I looked through the shimmering glass window. I saw her ornate writing desk, half opened like someone had gone through it looking for something. A lot of things I remembered placing there were missing. A few journals, I think. There were a few loose sheafs of paper. I recognised her handwriting. Those were my words, in a different time. The Sun was setting in the distance, I looked to my right side. The bed so perfectly made. Mine. But it wouldn’t be slept in, it had not been. For a long time. Briefly I considered just that. I sat there and soaked in the room. My one and only chance to see it. This wasn’t my time. I had to go back after all.

I closed my eyes. I remembered. She walked around, she seemed restless. She had never been more alone, but she had also never felt more free as she looked at the elephant that seemed to have materialised before her. The elephant didn’t seem afraid of her, she felt calm looking at it. She walked towards it. It sat down, so did she. She stroked it gently. Murmured words of comfort, and also relaying her predicament. How strange, she thought… That a creature she had only encountered a while ago should make her feel so safe, as though everything was going to be just fine. She sat down, her back resting against the elephant and closed her eyes. And waited. I felt the hours pass by. I knew what was coming. Sure enough, there appeared a white bird in the sky, the wings flapping majestically. The bird rose up towards the Sun, as though to devour it. There was a great explosion of light, like a canopy of shimmering fragments of diamonds enveloping the entire forest they were in. She rose, she was free.

She had arrived at the beach. She watched as the waters lapped at her feet gently, an ever present cool breeze playing with her curls, casting them about hither and thither. She opened her arms wide and received all of it, smiling serenely.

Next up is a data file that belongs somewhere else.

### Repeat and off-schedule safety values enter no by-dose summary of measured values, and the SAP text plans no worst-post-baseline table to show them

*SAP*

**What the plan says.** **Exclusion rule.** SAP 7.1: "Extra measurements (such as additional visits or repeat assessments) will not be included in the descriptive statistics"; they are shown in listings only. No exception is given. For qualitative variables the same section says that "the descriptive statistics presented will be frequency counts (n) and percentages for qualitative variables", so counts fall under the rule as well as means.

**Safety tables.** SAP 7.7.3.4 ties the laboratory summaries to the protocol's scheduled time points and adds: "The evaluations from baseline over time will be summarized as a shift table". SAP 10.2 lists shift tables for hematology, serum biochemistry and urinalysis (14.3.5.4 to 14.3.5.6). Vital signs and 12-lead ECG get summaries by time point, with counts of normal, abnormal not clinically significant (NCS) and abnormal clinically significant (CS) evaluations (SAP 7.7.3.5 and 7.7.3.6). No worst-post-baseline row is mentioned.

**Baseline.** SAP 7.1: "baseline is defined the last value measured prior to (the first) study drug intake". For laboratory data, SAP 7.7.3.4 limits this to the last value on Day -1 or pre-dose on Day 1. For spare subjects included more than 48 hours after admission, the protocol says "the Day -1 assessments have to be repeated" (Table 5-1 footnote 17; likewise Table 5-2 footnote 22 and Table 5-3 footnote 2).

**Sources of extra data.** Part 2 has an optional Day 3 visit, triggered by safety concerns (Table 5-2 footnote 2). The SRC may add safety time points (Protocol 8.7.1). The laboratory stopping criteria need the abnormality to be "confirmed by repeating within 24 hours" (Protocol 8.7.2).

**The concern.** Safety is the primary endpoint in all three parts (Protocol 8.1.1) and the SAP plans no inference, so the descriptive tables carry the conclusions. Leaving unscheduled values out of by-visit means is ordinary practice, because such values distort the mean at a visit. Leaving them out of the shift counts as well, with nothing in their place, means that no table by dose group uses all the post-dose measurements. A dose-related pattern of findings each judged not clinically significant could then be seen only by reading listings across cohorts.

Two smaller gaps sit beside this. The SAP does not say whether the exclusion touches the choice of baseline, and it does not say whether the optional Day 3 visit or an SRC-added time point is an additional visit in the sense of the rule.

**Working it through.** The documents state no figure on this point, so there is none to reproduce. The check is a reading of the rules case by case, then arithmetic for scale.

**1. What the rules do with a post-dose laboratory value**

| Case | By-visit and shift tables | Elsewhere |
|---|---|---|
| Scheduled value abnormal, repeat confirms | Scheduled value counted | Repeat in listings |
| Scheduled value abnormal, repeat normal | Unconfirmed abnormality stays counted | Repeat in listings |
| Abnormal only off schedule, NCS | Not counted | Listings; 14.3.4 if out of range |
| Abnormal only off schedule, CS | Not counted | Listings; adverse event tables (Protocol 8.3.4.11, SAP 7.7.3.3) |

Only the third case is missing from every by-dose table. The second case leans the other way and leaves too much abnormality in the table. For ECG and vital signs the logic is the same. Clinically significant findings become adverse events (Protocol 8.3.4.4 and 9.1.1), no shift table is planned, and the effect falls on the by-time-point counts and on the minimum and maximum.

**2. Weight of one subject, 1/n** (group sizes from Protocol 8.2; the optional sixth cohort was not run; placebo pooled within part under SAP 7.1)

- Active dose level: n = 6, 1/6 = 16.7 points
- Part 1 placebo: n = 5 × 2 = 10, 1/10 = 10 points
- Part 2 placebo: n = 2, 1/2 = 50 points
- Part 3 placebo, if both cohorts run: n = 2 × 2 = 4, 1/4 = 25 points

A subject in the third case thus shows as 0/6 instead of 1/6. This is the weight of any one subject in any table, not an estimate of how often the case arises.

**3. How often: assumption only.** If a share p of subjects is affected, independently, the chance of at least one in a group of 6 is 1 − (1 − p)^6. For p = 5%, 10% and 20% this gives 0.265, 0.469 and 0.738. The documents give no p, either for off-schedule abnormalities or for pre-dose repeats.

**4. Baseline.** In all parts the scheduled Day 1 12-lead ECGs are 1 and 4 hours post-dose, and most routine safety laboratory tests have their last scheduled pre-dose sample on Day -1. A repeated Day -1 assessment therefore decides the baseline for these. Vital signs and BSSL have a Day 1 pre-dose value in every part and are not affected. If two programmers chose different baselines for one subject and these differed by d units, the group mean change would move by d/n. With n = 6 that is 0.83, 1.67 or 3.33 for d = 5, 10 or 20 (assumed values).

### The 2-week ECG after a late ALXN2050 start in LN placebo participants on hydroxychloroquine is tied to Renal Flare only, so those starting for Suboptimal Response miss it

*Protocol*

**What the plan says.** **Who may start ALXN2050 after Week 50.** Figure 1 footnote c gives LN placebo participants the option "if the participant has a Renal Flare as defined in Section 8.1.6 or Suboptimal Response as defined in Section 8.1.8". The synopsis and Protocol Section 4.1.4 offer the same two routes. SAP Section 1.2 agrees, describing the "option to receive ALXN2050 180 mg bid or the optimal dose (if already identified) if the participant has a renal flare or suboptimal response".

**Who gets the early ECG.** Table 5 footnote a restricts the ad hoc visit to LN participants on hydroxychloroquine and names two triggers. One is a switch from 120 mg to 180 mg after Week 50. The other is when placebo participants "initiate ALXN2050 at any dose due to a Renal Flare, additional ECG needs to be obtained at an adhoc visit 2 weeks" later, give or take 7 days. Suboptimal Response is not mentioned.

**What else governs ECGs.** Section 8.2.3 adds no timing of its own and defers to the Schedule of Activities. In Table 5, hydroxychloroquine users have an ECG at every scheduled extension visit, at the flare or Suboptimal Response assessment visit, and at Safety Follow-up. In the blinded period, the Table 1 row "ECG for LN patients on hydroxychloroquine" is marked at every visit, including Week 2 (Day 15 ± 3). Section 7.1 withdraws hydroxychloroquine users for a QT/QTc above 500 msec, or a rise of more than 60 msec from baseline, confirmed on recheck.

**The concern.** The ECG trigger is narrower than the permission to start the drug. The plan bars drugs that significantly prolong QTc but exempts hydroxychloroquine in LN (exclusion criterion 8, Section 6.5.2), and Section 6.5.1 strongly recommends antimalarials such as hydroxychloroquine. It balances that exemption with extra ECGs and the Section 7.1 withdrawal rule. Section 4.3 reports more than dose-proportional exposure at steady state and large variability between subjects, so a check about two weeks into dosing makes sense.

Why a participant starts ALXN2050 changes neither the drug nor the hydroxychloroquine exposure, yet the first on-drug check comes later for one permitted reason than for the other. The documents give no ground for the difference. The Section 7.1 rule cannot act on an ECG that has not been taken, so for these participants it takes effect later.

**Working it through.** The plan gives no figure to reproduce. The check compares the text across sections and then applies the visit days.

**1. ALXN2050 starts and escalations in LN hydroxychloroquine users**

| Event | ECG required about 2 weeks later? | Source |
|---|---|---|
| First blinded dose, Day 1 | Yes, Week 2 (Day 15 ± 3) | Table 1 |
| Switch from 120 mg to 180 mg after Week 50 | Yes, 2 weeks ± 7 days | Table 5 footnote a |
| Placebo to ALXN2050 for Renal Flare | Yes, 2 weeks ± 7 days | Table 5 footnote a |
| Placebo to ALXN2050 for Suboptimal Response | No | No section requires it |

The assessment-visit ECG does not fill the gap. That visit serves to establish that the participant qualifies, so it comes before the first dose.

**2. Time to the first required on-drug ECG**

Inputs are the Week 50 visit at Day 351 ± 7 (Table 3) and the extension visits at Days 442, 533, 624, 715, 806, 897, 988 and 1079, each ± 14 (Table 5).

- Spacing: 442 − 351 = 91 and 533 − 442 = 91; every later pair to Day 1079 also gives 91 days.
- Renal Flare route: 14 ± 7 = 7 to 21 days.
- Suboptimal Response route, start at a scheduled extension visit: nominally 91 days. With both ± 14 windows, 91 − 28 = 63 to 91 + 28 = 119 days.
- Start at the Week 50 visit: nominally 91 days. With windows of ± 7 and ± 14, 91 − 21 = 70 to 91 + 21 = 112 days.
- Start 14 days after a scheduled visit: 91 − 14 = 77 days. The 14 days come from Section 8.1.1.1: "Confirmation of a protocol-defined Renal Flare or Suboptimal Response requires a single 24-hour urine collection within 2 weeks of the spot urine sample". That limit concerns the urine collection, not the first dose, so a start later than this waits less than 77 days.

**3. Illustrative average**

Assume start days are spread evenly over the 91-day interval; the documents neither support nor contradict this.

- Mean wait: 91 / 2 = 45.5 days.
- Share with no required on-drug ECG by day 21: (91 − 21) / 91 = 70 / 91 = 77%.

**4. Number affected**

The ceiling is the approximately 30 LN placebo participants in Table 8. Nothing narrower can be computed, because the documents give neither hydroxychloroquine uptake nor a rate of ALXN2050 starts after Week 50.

It was at once, the most peaceful and the most heartbreaking thing I had ever seen. I wanted to see no more, I opened my eyes. My eyes flooded with joy and envy, I know not if those tears running down my cheeks were mine or hers. It does not matter.

Here I am. Once again. Till the great white bird comes, I bid you all adieu!

Free Writing – piece 2

This was the second exercise we undertook in the writing workshop I have mentioned in my previous blog post titled “Free Writing – piece 1”. The rules remained the same for this exercise, however the interesting part this time around was that Rohini pulled out a slender, wooden box which contained a few decks of tarot cards. We were each asked to select a card, focus on a card and write a story based on that image. The one I drew was the Death card from the Rider Waite deck.

Since I have dabbled in tarot, I felt the need to inform her that I knew what the symbols meant and that an element of bias might possibly creep in. Having said that, off we wrote. The timer was set for ten minutes. Here is what I wrote:

The buildings were burning. A heavy layer of soot and smog engulfed the place. He felt a distinct sense of unease. Death had definitely visited his village, and taken many with Him. If he listened carefully, he could hear the heart breaking wails of many people trapped beneath the ruins. His heart clenched painfully, his eyes teared up but he resolutely moved forward. He ran like he never had. His boots made a dramatic crunching sound, when juxtaposed with the eerie silence all around. He stumbled over bodies of friends and people he knew, but never paused.

There, House no. 43! He had finally reached his destination. All the memories of his childhood came back to him, flooding his senses with nostalgia as he walked through the house. He looked at the charred bodies. Father. Mother. Sister. Wife. Every single one of them was lost to him. He heard a faint wail. Could it be? He headed straight for the crib where lay his boy. His boy looked at him and began crying loudly. Bless the boy, what a pair of lungs he had on him! His boy, as if symbolic of the journey that lay ahead had his face darkened by ash and soot, but remained unharmed. He picked up the child carefully and walked out, feeling a bit more lighter and hopeful than when he first set​ foot in the village.

The rays of the Sun had began to break out in the distance, enveloping he village in a sort of unearthly brightness that seemed to him, more sinister than optimistic. He reassuringly pressed his son to his chest, and kissed the top of his head.